While Buyers Fill Housing Market, Mortgage Refis Are Dropping

home loan refis
home loan refis

With housing affordability still near an all-time high and many consumers beginning to feel better about their finances, interest in buying new homes has increased steadily in the past several months.

That change was once again reflected in home loan applications filed nationwide, though overall activity fell as a result of people having less interest in refinancing their existing deals, according to the latest weekly data from the Mortgage Bankers Association. The overall market for mortgage applications slipped 4.2 percent on a seasonally adjusted basis in the week ending Oct. 12, which included an adjustment for Columbus Day.

That largely came as a result of refinance activity slipping 5 percent from one week to the next, the report said. This type of mortgage deal typically makes up the vast majority of the entire market, and this week that share slipped to 82 percent from the previous week's 83 percent. Meanwhile, mortgages for new purchases climbed to the highest levels seen since June, rising 1 percent from the previous week.

However, on an unadjusted basis, purchase applications slipped 9 percent from the previous week, and mortgage refis tumbled 14 percent, the report said. In all likelihood, this was largely because of the holiday.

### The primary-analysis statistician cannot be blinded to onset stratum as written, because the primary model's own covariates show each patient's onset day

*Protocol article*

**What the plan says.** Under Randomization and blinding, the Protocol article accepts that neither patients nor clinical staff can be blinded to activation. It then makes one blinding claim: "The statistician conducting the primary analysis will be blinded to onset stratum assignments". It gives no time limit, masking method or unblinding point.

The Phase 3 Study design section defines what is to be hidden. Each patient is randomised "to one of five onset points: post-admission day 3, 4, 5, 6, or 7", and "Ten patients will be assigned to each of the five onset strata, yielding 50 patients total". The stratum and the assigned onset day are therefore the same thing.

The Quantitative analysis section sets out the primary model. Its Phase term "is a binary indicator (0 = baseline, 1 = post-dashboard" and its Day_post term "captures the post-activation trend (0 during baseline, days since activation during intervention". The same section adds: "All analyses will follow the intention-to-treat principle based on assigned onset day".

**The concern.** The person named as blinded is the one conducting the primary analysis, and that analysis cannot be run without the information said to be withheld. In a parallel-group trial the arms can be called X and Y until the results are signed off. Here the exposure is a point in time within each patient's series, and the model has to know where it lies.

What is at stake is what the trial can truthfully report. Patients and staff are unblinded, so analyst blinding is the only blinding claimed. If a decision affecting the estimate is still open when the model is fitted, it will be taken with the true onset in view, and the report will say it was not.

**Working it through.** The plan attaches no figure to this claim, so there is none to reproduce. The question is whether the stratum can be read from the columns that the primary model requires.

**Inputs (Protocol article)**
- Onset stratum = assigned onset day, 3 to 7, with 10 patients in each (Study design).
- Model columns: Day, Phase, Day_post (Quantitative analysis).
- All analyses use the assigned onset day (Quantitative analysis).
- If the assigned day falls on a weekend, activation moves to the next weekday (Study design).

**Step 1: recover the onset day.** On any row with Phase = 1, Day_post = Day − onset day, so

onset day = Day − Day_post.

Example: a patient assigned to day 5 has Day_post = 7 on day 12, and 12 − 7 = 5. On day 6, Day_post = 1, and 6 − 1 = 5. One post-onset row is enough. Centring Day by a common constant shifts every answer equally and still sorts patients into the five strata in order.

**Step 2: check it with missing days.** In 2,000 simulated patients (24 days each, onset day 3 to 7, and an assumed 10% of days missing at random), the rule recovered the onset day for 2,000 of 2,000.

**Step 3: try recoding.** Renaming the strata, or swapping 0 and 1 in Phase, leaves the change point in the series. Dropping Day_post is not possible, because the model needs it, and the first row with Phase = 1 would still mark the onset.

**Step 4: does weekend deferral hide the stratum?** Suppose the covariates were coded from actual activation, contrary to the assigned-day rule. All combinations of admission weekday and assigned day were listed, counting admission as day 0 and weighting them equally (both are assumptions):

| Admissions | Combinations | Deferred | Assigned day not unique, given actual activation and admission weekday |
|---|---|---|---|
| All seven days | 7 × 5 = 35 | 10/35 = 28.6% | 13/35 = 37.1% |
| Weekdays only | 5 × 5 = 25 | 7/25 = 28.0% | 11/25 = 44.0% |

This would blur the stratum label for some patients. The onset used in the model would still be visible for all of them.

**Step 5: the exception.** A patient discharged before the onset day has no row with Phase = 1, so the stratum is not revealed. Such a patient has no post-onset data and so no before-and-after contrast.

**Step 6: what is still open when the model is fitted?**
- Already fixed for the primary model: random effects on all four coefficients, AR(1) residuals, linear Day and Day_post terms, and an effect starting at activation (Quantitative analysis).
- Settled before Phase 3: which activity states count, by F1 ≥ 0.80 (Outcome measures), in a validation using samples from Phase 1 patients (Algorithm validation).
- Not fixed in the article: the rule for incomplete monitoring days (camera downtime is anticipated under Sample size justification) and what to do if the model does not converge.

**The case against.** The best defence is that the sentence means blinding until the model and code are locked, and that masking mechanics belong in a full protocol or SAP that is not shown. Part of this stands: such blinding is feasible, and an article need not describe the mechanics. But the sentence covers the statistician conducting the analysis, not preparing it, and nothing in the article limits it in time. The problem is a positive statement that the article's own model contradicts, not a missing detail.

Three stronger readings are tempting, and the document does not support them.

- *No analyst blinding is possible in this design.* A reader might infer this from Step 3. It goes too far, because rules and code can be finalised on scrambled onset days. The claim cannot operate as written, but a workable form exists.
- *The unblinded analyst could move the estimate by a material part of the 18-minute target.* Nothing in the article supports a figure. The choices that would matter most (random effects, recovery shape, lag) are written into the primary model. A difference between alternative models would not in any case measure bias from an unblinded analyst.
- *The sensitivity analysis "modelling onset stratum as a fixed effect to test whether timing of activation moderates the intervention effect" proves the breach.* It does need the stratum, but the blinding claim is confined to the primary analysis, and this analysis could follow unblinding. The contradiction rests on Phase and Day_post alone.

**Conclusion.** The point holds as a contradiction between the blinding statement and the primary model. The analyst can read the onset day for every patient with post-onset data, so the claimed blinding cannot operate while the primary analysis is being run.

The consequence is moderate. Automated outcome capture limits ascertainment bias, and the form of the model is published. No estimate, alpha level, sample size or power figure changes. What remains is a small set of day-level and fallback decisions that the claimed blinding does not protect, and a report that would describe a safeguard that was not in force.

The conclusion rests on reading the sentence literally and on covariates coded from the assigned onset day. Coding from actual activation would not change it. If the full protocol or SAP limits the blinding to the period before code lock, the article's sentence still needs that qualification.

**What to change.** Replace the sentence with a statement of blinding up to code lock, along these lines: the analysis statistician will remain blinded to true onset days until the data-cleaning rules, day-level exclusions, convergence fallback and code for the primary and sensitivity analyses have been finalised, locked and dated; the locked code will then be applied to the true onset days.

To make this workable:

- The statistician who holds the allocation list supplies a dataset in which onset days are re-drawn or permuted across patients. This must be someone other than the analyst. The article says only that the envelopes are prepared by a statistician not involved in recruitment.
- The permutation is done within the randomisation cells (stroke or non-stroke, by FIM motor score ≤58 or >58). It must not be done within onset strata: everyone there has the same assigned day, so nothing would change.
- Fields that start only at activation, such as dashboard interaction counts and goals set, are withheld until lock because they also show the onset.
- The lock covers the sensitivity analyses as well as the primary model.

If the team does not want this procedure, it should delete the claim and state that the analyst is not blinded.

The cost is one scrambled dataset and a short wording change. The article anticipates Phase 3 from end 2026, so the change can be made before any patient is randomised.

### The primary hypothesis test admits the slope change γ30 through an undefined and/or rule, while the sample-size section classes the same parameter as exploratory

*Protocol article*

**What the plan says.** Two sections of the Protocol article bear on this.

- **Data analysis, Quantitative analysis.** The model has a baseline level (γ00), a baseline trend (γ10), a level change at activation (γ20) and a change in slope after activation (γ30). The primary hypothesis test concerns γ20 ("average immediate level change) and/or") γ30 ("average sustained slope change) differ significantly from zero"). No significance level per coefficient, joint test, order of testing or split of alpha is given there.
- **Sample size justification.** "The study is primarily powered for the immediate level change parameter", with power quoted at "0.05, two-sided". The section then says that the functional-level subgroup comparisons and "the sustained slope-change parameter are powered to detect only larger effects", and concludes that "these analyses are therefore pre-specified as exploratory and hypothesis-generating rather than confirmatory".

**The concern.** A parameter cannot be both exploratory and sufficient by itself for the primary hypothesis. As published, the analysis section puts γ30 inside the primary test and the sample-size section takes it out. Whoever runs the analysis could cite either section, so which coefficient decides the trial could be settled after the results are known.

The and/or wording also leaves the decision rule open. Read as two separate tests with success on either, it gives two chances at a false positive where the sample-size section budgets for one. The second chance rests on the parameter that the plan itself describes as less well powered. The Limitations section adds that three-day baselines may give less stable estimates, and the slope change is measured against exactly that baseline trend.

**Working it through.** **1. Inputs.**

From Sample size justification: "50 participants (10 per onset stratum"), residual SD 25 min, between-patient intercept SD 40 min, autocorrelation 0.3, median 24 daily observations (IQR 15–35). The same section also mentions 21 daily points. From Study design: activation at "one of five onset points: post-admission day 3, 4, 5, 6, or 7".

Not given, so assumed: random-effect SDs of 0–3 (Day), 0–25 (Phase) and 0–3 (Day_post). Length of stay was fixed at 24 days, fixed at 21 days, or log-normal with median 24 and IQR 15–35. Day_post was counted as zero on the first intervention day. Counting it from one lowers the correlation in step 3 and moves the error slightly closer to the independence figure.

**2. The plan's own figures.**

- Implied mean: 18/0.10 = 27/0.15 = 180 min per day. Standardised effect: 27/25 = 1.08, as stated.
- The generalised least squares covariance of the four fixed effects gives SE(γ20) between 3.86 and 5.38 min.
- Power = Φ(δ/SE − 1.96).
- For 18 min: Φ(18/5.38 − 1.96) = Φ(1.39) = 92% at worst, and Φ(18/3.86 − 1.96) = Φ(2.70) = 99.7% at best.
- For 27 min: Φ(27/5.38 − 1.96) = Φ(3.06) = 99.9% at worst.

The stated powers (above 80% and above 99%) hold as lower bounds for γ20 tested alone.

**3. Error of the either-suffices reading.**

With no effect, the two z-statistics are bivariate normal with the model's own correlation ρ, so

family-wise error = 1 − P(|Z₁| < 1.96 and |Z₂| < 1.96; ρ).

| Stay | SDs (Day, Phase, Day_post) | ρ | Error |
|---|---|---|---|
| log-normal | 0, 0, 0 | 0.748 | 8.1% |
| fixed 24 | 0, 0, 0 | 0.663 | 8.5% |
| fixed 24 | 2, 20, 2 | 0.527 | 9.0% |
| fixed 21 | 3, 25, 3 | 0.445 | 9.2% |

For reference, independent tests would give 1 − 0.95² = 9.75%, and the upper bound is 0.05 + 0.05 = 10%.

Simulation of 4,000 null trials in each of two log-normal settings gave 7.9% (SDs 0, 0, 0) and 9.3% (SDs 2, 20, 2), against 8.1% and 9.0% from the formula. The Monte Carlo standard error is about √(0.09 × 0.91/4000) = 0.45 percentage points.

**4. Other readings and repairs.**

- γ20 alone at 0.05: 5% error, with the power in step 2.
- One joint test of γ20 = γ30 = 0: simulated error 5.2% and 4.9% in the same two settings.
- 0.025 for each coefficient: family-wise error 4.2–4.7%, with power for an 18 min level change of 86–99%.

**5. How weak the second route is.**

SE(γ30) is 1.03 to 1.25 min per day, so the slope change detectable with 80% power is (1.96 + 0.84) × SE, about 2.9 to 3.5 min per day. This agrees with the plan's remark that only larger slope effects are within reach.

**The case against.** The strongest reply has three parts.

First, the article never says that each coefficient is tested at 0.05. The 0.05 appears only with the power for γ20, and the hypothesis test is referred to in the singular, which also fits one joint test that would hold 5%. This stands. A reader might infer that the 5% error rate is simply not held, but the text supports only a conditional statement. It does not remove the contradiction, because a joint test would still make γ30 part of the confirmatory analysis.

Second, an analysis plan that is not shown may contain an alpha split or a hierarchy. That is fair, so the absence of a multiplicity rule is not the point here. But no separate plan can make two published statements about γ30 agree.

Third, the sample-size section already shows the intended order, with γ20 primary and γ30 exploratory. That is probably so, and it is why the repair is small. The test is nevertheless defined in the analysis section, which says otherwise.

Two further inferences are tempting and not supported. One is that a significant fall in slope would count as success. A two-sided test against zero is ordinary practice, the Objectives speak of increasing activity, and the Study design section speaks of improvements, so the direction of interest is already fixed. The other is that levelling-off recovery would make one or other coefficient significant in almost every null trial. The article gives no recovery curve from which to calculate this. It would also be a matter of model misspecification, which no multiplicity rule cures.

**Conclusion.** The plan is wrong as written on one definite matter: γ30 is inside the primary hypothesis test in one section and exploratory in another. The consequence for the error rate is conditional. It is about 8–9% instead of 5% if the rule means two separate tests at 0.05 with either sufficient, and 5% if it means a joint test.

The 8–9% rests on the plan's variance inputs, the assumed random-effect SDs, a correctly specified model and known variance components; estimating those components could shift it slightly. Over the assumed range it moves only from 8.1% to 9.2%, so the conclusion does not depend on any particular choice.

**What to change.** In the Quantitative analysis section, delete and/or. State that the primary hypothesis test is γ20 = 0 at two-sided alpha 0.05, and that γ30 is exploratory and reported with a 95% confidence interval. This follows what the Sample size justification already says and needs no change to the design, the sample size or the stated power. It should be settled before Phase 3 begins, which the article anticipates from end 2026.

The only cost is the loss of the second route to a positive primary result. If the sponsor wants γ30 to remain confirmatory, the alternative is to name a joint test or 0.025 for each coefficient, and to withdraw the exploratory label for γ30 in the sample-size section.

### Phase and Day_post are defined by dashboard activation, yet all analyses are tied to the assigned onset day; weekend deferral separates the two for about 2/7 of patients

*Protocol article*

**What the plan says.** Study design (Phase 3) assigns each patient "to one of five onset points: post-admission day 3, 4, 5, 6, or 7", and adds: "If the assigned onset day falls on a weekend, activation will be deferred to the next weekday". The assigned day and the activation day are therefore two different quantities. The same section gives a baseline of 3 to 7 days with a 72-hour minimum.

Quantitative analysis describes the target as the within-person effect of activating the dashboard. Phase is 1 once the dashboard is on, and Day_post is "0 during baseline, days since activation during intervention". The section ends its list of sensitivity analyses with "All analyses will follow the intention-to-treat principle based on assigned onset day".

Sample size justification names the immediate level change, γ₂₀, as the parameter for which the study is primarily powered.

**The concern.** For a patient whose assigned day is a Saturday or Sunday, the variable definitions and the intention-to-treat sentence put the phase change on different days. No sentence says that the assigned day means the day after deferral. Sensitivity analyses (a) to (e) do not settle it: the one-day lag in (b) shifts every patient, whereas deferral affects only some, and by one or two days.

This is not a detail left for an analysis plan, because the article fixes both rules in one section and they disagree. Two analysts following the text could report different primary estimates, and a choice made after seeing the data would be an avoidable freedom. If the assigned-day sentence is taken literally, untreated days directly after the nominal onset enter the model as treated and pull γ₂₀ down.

But consumers may also have been less interested in refinancing their home loans because rates continued to rise on most types of mortgage, the report said. For instance, those for 30-year fixed-rate loans climbed to 3.57 percent from 3.56 percent. The same is true of jumbo 30-year fixed financing, which saw rates jump even more appreciably, to 3.81 percent from 3.74 percent. Federal Housing Finance Authority-backed 30-year fixed mortgages held steady at 3.34 percent.

At the same time, however, rates for 15-year fixed mortgages -- which are favored by refinancers -- actually fell to 2.87 percent from 2.88 percent, the report said. There was a similar decline for five- and one-year adjustable-rate mortgages, which slipped to 2.59 percent from 2.6 percent.

Experts generally believe that rising home values will continue appreciating for much of the next year, even as interest rates remain low thanks to the Federal Reserve Board's latest quantitative easing efforts. That, in turn, could serve to encourage more consumers to enter the housing market both as sellers and buyers as the economy continues to improve.

See more on Credit.com:
How a Mortgage Can Help (or Hurt) Your Credit
Help! I Need Better Credit to Get a Mortgage
How Refinancing Can Affect Your Credit

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